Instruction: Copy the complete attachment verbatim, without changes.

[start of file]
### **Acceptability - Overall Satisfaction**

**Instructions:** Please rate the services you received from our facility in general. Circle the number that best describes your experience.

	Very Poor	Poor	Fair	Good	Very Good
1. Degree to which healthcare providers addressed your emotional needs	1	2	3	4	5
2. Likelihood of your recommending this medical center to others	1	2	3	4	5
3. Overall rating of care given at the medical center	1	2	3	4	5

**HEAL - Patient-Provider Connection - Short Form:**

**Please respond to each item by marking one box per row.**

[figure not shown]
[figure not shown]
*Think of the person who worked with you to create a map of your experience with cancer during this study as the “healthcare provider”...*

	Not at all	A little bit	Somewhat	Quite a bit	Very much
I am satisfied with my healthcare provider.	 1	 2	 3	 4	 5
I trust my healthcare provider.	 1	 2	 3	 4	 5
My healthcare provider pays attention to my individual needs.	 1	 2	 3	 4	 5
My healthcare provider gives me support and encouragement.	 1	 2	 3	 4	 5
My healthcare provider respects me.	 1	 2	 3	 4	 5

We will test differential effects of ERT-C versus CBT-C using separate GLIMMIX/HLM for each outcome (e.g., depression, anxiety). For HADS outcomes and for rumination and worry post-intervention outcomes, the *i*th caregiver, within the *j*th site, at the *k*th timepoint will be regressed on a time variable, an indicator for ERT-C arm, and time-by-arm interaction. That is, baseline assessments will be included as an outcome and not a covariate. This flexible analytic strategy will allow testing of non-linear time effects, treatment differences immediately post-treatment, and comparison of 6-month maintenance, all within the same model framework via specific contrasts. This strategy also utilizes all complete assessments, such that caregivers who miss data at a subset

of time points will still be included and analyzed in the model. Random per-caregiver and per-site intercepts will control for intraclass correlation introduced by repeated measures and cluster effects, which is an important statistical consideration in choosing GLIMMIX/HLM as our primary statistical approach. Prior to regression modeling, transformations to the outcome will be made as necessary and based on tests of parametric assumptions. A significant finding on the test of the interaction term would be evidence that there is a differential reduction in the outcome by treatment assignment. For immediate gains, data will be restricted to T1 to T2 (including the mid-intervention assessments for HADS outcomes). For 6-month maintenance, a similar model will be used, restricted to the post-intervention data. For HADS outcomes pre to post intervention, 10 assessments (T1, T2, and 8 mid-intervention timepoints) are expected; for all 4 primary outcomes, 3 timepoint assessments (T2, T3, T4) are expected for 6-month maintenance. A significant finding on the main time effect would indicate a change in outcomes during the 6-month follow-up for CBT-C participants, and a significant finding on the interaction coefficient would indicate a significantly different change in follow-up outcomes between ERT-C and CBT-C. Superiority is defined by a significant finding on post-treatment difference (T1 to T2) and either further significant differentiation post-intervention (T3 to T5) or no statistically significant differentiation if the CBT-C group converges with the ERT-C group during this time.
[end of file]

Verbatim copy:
### **Acceptability - Overall Satisfaction**

**Instructions:** Please rate the services you received from our facility in general. Circle the number that best describes your experience.

	Very Poor	Poor	Fair	Good	Very Good
1. Degree to which healthcare providers addressed your emotional needs	1	2	3	4	5
2. Likelihood of your recommending this medical center to others	1	2	3	4	5
3. Overall rating of care given at the medical center	1	2	3	4	5

**HEAL - Patient-Provider Connection - Short Form:**

**Please respond to each item by marking one box per row.**

[figure not shown]
[figure not shown]
*Think of the person who worked with you to create a map of your experience with cancer during this study as the “healthcare provider”...*

	Not at all	A little bit	Somewhat	Quite a bit	Very much
I am satisfied with my healthcare provider.	 1	 2	 3	 4	 5
I trust my healthcare provider.	 1	 2	 3	 4	 5
My healthcare provider pays attention to my individual needs.	 1	 2	 3	 4	 5
My healthcare provider gives me support and encouragement.	 1	 2	 3	 4	 5
My healthcare provider respects me.	 1	 2	 3	 4	 5

We will test differential effects of ERT-C versus CBT-C using separate GLIMMIX/HLM for each outcome (e.g., depression, anxiety). For HADS outcomes and for rumination and worry post-intervention outcomes, the *i*th caregiver, within the *j*th site, at the *k*th timepoint will be regressed on a time variable, an indicator for ERT-C arm, and time-by-arm interaction. That is, baseline assessments will be included as an outcome and not a covariate. This flexible analytic strategy will allow testing of non-linear time effects, treatment differences immediately post-treatment, and comparison of 6-month maintenance, all within the same model framework via specific contrasts. This strategy also utilizes all complete assessments, such that caregivers who miss data at a subset

of time points will still be included and analyzed in the model. Random per-caregiver and per-site intercepts will control for intraclass correlation introduced by repeated measures and cluster effects, which is an important statistical consideration in choosing GLIMMIX/HLM as our primary statistical approach. Prior to regression modeling, transformations to the outcome will be made as necessary and based on tests of parametric assumptions. A significant finding on the test of the interaction term would be evidence that there is a differential reduction in the outcome by treatment assignment. For immediate gains, data will be restricted to T1 to T2 (including the mid-intervention assessments for HADS outcomes). For 6-month maintenance, a similar model will be used, restricted to the post-intervention data. For HADS outcomes pre to post intervention, 10 assessments (T1, T2, and 8 mid-intervention timepoints) are expected; for all 4 primary outcomes, 3 timepoint assessments (T2, T3, T4) are expected for 6-month maintenance. A significant finding on the main time effect would indicate a change in outcomes during the 6-month follow-up for CBT-C participants, and a significant finding on the interaction coefficient would indicate a significantly different change in follow-up outcomes between ERT-C and CBT-C. Superiority is defined by a significant finding on post-treatment difference (T1 to T2) and either further significant differentiation post-intervention (T3 to T5) or no statistically significant differentiation if the CBT-C group converges with the ERT-C group during this time.